Reevaluating the Efficacy of Breast Cancer Screening in Older Women
New research suggests that breast cancer is often overdiagnosed in women aged 70 to 85, leading to unnecessary treatments that do not improve their quality of life. The study calls for a reevaluation of screening practices and more informed discussions with patients in this age group.
HCN Medical Memo
This study underscores the importance of nuanced conversations with older female patients about the risks and benefits of breast cancer screening. Given the high rates of overdiagnosis and the potential for unnecessary treatments that don’t improve quality of life, it’s crucial to align screening decisions with individual patient values and life expectancy.
- The study, published in the Annals of Internal Medicine, involved 54,635 women aged 70 and above and followed them for 15 years.
- An estimated 31% of women aged 70 to 74 were overdiagnosed, 47% of those aged 75 to 84, and 54% of those aged 85 and older.
- Dr. Ilana Richman, the paper’s lead author, emphasized the need for better tools to identify which women may benefit from screening and which are unlikely to have progressive breast cancers.
- The concept of overdiagnosis presents challenges in patient-provider communication and complicates clinical decision-making.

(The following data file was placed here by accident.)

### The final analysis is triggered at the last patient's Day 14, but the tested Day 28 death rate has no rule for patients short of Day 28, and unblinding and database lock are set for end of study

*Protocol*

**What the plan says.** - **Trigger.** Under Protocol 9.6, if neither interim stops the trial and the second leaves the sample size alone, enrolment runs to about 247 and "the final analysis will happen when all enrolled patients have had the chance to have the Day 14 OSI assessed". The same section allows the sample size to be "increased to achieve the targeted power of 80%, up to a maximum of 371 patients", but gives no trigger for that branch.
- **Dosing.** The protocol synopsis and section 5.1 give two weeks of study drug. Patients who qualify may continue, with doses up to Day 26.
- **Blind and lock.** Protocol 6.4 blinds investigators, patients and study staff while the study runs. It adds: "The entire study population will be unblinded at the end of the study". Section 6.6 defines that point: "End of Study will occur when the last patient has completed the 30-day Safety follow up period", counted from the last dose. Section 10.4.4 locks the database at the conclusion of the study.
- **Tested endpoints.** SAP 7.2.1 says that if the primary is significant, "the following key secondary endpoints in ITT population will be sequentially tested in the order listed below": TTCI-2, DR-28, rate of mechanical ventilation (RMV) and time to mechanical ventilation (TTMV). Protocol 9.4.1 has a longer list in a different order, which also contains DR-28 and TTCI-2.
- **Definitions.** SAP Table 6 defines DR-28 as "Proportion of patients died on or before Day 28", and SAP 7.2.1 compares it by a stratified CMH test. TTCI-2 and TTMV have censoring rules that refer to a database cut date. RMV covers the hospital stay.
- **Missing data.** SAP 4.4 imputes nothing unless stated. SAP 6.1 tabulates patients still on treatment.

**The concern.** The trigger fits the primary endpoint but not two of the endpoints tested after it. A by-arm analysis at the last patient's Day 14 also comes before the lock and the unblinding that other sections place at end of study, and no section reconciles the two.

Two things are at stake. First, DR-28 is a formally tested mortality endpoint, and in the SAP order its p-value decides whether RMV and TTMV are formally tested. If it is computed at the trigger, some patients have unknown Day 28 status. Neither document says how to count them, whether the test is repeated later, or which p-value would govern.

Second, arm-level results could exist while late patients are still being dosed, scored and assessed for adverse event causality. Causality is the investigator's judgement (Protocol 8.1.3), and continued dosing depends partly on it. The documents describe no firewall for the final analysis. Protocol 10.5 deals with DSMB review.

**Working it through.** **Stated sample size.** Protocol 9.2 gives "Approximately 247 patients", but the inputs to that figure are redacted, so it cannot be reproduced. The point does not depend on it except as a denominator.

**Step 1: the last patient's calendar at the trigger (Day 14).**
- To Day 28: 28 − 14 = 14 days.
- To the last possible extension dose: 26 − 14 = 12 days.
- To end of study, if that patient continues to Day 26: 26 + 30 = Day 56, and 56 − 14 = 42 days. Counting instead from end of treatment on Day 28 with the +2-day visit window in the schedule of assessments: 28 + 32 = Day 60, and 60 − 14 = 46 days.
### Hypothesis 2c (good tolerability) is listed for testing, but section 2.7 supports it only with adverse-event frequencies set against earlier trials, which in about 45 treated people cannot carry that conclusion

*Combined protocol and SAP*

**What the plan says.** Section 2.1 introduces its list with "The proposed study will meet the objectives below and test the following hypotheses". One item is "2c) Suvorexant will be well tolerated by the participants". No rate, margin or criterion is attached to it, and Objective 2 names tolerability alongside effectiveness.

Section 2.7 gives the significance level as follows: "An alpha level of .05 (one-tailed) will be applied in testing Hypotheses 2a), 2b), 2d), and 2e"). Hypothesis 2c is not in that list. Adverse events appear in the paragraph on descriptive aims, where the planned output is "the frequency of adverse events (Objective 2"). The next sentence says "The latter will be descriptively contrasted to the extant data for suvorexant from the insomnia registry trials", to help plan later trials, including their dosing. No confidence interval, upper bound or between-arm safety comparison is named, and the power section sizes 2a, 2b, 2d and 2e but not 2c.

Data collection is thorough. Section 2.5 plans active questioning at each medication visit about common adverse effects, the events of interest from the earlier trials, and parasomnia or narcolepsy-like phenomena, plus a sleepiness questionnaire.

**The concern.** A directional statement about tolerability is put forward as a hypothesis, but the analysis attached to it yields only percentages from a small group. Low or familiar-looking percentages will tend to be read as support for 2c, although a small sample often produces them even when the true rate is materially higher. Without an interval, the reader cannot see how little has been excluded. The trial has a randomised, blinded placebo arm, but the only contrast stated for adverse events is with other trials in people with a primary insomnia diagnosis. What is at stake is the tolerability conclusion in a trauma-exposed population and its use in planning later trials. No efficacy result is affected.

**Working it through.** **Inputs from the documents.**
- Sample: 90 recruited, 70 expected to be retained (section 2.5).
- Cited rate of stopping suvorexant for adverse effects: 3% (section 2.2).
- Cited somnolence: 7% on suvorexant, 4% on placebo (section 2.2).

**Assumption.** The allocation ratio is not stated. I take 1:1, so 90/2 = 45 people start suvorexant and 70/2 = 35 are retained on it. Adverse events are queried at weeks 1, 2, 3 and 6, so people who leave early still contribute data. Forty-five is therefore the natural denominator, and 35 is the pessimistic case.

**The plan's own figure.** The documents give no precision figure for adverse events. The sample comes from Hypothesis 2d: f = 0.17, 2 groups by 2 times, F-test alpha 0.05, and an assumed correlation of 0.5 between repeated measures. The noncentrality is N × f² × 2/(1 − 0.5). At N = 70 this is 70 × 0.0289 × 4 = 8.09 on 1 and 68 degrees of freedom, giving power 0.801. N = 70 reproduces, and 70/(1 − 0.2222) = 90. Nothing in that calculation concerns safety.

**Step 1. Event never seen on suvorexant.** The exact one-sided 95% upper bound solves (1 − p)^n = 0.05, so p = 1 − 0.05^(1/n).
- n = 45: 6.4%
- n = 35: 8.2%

“Overdiagnosis refers to a phenomenon where we find breast cancers through screening that never would have caused symptoms. Overdiagnosis can occur when cancers grow very slowly or if a person’s life expectancy is short.”
– Dr. Ilana Richman, Assistant Professor of Medicine at the Yale School of Medicine
- Improved detection technologies like 3D mammography and MRI have led to increased rates of overdiagnosis.
- The US Preventive Services Task Force recently recommended starting routine breast cancer screening at age 40 but acknowledged the need for more research for women over 75.
- Breast cancer rates peak among women aged 70 to 74, but the risk decreases as women age into their 80s, often due to mortality from other causes.
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